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Call Us Today: 952-841-2345

Chronic Pain Facts – New Year’s Resolution Edition

January 12, 2022

Call Us Today: 952-841-2345

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January 12, 2022 Jeff Blanchard

Chronic Pain Facts – New Year’s Resolution Edition

Hand holding a sparkler-Chronic pain facts-new years resolution edition

It’s the New Year! 2022 has begun and that means it’s resolution season; a season of renewal and fresh starts. This time of year, many people make a commitment to better themselves somehow in the months to come.

It’s a noble goal for sure, but it’s not always easy to actually see it through. Life has a way of interfering with our resolutions. This certainly holds true for those suffering from chronic pain. Chronic pain can make even the most common everyday tasks a challenge. Going a step further to achieve a New Year’s resolution must be extra daunting, no?

It doesn’t have to be! Here we take some of the most common New Year’s resolutions and investigate how they relate to some of the most common chronic pain beliefs.

Losing Weight

Year after year, the most common New Year’s resolution is to lose weight. Many of us tend to put on a few pounds while celebrating the holiday season, and the New Year always feels like the perfect time to shed that extra weight and then some. It’s no secret that losing excess weight is good for your health, and that brings us to our firsts chronic pain belief:


Feet standing on bathroom scale with tape measure coiled on the ground in foreground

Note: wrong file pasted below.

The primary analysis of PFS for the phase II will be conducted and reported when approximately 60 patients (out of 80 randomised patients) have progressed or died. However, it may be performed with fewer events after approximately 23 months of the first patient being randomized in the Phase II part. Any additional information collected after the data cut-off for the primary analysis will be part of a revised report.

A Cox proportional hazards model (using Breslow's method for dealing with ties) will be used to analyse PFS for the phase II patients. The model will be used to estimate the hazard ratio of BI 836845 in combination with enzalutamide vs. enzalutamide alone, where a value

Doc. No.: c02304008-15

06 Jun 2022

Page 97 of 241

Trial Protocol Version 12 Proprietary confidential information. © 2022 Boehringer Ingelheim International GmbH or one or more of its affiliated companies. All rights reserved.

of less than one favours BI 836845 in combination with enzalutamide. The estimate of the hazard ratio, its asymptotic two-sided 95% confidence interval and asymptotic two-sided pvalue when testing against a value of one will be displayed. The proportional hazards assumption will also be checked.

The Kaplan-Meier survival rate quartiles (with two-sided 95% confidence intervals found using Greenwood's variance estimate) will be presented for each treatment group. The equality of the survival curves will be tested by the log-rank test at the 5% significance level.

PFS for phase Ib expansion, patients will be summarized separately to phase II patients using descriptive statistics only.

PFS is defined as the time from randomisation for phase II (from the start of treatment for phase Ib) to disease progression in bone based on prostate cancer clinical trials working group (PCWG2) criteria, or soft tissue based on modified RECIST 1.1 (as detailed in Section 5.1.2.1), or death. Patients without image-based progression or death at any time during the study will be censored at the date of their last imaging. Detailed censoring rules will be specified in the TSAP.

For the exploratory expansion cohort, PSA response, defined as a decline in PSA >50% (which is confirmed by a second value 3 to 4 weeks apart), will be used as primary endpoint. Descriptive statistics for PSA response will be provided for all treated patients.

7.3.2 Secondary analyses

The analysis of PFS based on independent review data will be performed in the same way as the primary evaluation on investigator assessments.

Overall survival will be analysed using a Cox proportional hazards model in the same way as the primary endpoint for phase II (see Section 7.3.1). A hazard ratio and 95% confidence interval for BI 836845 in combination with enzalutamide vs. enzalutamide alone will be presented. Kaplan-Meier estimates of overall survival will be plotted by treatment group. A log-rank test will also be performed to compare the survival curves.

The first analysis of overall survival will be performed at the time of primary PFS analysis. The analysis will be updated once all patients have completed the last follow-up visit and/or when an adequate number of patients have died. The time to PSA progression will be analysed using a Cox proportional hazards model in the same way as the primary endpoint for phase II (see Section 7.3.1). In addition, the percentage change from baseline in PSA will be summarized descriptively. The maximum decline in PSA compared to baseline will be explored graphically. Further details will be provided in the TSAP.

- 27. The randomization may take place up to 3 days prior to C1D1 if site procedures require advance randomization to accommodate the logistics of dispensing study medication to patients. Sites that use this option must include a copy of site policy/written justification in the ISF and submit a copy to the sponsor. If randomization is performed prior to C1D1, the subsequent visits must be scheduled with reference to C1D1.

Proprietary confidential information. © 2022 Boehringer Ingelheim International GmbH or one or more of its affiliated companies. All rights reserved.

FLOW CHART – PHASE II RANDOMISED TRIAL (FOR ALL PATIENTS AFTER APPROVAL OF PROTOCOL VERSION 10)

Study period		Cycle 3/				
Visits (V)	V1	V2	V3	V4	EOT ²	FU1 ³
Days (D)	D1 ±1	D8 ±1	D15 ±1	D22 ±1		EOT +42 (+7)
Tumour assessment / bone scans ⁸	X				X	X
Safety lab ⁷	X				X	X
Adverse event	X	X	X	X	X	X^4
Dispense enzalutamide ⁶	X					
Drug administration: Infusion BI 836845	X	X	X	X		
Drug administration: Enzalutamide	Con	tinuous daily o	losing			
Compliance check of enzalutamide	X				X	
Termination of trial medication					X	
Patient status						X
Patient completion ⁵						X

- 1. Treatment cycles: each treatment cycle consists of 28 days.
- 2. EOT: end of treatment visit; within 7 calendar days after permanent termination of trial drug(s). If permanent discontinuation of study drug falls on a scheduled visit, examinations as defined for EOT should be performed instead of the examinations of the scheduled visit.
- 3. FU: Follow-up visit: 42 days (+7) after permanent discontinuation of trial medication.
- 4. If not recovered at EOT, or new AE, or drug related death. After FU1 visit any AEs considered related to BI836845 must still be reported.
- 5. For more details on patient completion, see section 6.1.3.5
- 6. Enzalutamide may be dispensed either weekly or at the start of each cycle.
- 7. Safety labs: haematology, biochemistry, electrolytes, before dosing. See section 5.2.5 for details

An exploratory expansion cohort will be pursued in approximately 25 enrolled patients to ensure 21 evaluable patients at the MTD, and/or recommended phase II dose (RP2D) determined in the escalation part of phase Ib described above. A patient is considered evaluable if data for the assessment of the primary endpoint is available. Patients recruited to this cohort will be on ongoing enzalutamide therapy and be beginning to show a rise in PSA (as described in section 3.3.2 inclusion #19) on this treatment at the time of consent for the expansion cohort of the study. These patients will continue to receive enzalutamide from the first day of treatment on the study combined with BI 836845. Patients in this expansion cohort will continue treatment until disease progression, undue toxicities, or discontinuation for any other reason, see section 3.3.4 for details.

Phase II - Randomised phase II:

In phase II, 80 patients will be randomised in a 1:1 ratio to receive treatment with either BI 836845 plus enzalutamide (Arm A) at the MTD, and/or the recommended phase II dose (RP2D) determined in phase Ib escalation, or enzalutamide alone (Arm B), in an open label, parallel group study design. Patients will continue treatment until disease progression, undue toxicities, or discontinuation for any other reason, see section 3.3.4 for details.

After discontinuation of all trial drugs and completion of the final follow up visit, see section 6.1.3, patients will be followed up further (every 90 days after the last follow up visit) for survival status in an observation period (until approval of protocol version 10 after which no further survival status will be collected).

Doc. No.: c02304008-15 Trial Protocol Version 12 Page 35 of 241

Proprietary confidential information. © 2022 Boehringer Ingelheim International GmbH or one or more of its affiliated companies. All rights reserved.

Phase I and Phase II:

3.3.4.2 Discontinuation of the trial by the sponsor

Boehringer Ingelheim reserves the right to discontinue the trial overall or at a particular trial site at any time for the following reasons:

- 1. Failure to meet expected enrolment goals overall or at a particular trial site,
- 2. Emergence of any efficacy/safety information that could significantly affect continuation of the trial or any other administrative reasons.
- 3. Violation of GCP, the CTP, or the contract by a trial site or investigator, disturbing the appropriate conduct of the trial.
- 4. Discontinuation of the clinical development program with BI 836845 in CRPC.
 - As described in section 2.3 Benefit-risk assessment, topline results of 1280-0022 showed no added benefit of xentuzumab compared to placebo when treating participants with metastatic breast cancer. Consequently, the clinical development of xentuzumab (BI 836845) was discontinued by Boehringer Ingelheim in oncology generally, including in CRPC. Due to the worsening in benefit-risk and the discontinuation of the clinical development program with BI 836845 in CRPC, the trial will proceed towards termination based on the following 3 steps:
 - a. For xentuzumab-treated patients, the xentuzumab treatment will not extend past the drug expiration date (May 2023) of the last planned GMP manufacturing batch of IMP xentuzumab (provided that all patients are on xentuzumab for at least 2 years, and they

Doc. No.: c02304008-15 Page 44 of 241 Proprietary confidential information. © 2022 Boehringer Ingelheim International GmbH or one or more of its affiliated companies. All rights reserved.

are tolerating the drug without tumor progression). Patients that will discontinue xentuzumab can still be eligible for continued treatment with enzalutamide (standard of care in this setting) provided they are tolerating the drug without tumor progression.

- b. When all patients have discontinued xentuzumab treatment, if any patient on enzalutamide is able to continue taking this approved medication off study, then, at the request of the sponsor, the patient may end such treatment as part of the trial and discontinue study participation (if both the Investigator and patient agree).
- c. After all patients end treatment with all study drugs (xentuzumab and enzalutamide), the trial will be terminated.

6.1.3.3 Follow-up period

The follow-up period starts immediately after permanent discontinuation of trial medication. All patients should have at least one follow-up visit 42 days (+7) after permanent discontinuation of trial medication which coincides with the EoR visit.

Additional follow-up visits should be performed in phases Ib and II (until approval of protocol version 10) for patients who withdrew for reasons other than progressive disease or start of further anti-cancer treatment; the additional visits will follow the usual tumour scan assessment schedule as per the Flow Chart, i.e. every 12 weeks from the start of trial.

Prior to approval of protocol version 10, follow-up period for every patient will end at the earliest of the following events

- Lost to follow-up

Losing weight is one of the best things you can do if you suffer from chronic pain! Carrying excess weight puts extra strain on your spine, joints, and ligaments as they work to support and move your body. Those extra pounds can make already vulnerable tissue deteriorate even faster, while pinched nerves may become even more aggravated.

Vertebral discs may herniate under the added  pressure, compressing your spinal nerves and causing conditions like stenosis or sciatica to develop (or get worse).

But, by maintaining a healthy weight, you can relieve a lot of that added stress on your body. Not only can this reduce the symptoms of chronic pain, but it can also improve mobility and bodily function.

Exercising More

This is another common resolution and often goes hand in hand with losing weight. What better way to start the new year than by committing to get in shape?! Whether it’s joining a gym or watching aerobics videos in the living room, getting regular exercise not only help you lose weight, but improves your body’s overall stability and function. And the same things goes for those of you with chronic pain, which segues into chronic pain belief #2:


Young woman at a gym stretching on a yoga matAs long as you do it correctly, regular exercise may actually improve or prevent your chronic pain symptoms. Keeping your body active prevents atrophy and weakening of the muscles and joints while promoting flexibility. Strong, flexible muscles and tissue do a better job supporting the spine and improving mobility.

Collectively, this requires you to strain less while performing everyday activities, and as a result, your body is less prone to new injuries or exacerbating existing conditions.

Keep in mind, the key to a successful exercise routine while suffering from chronic pain is being patient and doing it right. Speak with a pain management specialist first, as they can prescribe the best exercises for your condition and provide tips on how to perform them safely. Then, take is slow and steady. Trying to go too hard too fast could result in further injury and pain.